Lee: If one of us finds an idea that’s worthy, and then we all go, ‘Yeah, I agree,’ we do it, and that’s really what it’s about.
Samaritanmag was started as an anti-tabloid, an antithesis to the gossipy news of a TMZ and Perez Hilton and we’ve discovered pretty much every musician we interview has a cause. They might not have a foundation, but something is important to them. People are becoming more open to discussing it, but you’re not the only ones who keep quiet. Bryan Adams is another. There is something uncomfortable about talking about giving, right? Is it viewed as bragging?
Lee: Publicity about giving, it’s not why you do it and it feels awkward. This is awkward — because it’s just a personal thing. You want to give someone a hand. I don’t think Alex feels any differently. I don’t think he does.
Lifeson: No, I feel the same way.
Lee: And shouting out about it, I understand those that are championing causes that do not have enough public awareness. And so they need to raise public awareness and that’s why they step out and start doing that. I get that. But there’s a lot of people in the world that need help. They don't really need awareness; they need dollars and cents. So we tend to those causes. Sometimes they’re very small, but what you donate, you see a direct impact on their lives, and that’s gratification for us and it’s helping them.
There is an organization co-founded by one of the touring members of Arcade Fire called Plus 1 that allows artists to simply add $1 to the concert ticket price and it goes directly to the charity of their choice. This is something Rush has been doing for years on its concert tours and has raised $2 million.
Yeah, again, it was a conversation initiated by our manager.
And you still do that?
We did it up until the last show that we’ve ever played together. Every leg of a tour we discuss what cause it’s going to go to because we all have different interests and different people that we want to help. Sometimes it’s Grapes of Humanity; sometimes it’s cancer. It’s endless the people that need help.
Talk about your choice for the $40,000 that comes with the award to go to the Gord Downie Fund for Brain Cancer Research (at Sunnybrook Foundation).
Lee: I lost a friend to brain cancer and it’s close to my heart and we’ve all been touched in our families by somebody that has that illness. And we’re all still heartbroken over Gord. So it was an opportunity, and it’s sort of in the air what Gord is doing, so it just seemed like the right timing to try to help.
He’s also started the Gord Downie and Chanie Wenjack Fund for reconciliation (to bring Indigenous and non-Indigenous Peoples together). I feel that’s probably the most important issue in Canada right now, the things I’m discovering about residential schools; it’s like our dirty little secret. The problems Indigenous Peoples face all stem from those residential schools that we never learned about in history class. I’m sure in your 40 years as a band, that wasn’t an issue as a cause or charity?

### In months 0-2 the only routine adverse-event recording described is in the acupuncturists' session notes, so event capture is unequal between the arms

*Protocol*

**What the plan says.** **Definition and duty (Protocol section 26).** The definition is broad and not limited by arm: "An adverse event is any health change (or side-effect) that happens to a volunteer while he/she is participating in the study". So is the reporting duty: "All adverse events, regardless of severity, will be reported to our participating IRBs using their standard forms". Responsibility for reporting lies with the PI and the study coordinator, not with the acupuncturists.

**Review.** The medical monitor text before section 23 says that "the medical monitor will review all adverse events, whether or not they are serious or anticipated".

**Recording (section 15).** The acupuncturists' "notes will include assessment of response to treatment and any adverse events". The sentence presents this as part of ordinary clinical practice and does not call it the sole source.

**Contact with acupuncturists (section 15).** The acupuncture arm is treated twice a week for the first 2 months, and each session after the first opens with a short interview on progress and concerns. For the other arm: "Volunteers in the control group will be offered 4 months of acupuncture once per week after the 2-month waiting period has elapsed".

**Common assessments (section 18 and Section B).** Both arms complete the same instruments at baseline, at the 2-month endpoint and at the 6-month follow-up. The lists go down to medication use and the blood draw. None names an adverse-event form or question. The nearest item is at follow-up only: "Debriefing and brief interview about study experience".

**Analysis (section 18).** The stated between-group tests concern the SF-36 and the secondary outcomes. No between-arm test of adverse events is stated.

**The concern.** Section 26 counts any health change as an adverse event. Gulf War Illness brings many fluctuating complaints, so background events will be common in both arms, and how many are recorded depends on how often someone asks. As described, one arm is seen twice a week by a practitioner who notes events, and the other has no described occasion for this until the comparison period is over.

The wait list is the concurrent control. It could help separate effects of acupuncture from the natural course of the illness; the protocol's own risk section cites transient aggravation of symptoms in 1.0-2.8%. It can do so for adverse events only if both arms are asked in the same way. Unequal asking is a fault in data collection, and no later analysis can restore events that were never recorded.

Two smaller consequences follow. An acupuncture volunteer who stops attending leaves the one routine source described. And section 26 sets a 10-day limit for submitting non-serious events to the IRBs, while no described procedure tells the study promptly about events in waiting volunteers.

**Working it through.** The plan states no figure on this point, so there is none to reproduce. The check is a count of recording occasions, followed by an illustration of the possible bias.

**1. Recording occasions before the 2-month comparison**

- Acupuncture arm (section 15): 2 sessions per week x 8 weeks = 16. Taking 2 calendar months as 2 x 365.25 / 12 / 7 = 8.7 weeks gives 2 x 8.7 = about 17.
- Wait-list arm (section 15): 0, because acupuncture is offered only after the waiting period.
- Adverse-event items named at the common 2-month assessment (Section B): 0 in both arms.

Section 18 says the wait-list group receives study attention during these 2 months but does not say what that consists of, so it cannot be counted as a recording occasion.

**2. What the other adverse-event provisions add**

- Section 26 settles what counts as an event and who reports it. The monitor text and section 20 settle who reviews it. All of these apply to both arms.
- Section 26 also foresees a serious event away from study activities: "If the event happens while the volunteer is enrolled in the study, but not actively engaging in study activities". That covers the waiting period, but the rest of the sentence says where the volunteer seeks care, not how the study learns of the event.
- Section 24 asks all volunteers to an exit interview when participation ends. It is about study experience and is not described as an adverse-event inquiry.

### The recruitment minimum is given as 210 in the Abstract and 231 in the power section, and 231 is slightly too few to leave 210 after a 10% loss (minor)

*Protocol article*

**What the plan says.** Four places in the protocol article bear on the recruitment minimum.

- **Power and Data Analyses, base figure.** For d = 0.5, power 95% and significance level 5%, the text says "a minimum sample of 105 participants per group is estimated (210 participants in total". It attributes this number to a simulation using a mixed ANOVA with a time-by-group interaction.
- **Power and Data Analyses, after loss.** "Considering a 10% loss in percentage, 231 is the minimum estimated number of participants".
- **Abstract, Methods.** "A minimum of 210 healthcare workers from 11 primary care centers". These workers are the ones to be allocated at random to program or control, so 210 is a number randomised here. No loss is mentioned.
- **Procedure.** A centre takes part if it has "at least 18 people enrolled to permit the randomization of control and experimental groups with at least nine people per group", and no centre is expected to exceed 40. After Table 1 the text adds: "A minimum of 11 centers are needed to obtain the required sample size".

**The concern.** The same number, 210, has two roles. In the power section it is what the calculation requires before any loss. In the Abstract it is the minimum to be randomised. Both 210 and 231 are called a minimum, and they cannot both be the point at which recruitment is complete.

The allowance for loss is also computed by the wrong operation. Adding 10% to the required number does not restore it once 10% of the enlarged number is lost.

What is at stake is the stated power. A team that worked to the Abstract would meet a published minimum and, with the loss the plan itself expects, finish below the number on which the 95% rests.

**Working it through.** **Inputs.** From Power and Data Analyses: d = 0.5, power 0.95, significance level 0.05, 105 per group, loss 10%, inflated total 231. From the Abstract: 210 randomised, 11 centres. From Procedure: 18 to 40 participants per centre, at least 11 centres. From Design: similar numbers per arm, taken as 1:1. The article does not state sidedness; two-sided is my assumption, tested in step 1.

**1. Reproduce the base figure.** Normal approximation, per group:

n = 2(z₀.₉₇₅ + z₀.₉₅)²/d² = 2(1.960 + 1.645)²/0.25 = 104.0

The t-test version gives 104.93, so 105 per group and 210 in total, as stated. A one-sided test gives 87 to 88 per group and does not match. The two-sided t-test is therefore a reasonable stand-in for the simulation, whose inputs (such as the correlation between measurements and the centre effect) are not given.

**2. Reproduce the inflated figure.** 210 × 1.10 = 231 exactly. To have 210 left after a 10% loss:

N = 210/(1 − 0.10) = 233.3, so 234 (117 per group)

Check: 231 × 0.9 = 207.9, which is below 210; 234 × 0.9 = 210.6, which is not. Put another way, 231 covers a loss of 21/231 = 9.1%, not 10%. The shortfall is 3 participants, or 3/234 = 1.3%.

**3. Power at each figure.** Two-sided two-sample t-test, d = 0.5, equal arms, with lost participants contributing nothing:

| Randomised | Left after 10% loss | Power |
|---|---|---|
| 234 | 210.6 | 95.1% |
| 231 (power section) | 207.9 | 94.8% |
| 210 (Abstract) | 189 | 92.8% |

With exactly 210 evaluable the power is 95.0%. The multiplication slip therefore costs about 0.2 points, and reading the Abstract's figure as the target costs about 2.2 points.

Lee: No, we were as ignorant as most people.
What do you think about what he’s doing to bring that to light?
Lee: It’s fantastic, especially at this time in his life to be pouring so much energy into doing something like that. He’s a real Canadian hero.
Lifeson: He truly is.
[To Alex] Will you be doing another painting for Brush of Hope for the Canadian Kidney Foundation?
I plan to. The auction is in November. So I have time. I’m thinking of starting a little earlier this year and maybe doing a couple. I’ve been doing it for a while now. I want to say 10 years or close to 10 years. My father had renal failure, so there was a connection with the Kidney Foundation right from the start. It’s been a fun program and it’s been quite successful for them as well.
So it’s been 10 years; you’ve done 10 paintings? Are you noticing you’re improving, year after year?
Lee: I was going to say, I bought his best yet [laughs].
Lifeson: He did [laughs]. They’re different. I’m glad that it’s changing. I’m not trained in any way but it’s just in the moment, a creative outlet. The subject always changes, every year [laughs]. It depends what I’ve been thinking of that day.
[To Lee]. You said you have “the best.” What is it of?
Lee: He did this painting of the two of us getting drunk in Paris one night.
I’d really like to see what that looks like.
Lee: I really had to fight a couple of bidders off to get it, but I persevered.
That’s awesome. And Grapes For Humanity has wine-related events to raise money for various causes. Philanthropy can be fun.
Lee: We hope to have another one this coming fall, another harvest event.